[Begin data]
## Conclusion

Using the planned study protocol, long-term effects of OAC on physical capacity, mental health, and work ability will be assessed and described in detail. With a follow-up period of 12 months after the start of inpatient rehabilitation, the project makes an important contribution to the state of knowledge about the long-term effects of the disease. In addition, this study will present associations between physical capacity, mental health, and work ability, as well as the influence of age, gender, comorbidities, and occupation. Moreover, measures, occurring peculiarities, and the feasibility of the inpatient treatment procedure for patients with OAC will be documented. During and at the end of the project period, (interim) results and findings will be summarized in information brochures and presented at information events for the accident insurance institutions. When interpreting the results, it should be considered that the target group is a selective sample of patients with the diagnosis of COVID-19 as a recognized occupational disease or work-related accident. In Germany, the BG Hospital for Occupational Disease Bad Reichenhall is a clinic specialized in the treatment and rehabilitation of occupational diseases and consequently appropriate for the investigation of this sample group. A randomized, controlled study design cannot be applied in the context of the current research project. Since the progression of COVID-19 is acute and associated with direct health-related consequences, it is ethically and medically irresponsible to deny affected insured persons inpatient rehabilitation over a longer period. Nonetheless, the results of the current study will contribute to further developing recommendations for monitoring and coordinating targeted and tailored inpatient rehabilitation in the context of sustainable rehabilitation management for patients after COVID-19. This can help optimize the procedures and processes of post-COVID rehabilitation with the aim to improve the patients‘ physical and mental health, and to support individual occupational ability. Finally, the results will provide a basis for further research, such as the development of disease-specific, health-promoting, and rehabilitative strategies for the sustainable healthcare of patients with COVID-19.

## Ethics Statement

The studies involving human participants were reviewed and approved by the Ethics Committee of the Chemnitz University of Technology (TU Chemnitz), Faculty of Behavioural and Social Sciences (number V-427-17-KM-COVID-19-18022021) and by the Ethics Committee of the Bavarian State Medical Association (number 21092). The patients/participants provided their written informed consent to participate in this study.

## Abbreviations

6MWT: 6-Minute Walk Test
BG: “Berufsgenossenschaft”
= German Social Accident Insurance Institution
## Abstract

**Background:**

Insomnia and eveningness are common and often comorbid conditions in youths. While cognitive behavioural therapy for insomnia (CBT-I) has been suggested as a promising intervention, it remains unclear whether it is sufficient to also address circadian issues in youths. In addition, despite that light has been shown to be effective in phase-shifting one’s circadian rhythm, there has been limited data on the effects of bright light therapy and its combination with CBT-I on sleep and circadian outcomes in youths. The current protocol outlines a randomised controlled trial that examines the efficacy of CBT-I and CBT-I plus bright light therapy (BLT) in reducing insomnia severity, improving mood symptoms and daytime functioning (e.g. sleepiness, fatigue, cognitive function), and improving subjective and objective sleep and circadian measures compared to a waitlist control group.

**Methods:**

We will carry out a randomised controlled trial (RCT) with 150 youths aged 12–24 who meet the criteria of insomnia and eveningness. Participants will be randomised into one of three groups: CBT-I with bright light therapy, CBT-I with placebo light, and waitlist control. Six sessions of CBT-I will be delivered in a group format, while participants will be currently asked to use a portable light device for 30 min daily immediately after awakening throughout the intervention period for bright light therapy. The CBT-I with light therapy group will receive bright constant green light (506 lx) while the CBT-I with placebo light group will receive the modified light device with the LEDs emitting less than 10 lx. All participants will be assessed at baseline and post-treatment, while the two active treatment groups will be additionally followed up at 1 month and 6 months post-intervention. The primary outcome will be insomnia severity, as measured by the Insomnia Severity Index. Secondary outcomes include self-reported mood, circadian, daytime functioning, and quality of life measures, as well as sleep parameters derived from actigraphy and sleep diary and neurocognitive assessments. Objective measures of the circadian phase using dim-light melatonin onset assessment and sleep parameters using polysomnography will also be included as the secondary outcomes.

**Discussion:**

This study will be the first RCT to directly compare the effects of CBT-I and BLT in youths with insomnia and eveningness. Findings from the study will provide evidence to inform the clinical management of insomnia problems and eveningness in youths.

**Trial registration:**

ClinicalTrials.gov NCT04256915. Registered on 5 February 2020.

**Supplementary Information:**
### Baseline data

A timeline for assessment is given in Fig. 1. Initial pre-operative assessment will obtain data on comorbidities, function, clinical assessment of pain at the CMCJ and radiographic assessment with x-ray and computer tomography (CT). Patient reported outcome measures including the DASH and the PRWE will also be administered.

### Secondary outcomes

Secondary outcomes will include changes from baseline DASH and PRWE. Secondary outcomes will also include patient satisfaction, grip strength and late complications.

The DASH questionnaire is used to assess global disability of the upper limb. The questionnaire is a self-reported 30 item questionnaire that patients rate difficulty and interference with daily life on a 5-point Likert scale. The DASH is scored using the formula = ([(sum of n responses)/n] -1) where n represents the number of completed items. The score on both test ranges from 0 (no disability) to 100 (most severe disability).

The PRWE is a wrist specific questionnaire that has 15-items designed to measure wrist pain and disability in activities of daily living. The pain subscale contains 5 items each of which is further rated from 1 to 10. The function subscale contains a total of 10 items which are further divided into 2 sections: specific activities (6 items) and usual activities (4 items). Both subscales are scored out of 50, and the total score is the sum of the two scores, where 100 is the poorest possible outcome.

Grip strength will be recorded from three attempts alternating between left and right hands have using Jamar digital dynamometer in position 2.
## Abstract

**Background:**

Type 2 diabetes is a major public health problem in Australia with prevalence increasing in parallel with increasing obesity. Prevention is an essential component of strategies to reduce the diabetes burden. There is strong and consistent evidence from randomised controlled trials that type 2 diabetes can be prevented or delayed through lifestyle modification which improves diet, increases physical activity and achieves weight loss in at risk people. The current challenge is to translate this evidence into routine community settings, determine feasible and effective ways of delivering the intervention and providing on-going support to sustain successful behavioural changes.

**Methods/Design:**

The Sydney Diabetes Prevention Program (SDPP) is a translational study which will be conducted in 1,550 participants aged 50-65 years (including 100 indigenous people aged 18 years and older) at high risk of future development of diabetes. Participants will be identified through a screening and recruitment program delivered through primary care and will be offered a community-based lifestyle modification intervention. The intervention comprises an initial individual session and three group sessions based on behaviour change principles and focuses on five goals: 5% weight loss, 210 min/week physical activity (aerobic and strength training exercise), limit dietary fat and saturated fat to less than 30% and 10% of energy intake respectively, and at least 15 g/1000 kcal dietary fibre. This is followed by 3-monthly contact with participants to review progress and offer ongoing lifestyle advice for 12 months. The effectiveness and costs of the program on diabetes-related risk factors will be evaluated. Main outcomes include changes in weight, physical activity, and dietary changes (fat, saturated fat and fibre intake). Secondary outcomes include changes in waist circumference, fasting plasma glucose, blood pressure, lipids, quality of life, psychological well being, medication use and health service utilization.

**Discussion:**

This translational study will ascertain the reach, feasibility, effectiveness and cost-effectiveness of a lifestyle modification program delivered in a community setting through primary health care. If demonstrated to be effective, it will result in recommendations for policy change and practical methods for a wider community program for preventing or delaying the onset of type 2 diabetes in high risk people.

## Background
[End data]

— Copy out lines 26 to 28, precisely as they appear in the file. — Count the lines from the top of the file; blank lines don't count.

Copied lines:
## Abstract

**Background:**

Type 2 diabetes is a major public health problem in Australia with prevalence increasing in parallel with increasing obesity. Prevention is an essential component of strategies to reduce the diabetes burden. There is strong and consistent evidence from randomised controlled trials that type 2 diabetes can be prevented or delayed through lifestyle modification which improves diet, increases physical activity and achieves weight loss in at risk people. The current challenge is to translate this evidence into routine community settings, determine feasible and effective ways of delivering the intervention and providing on-going support to sustain successful behavioural changes.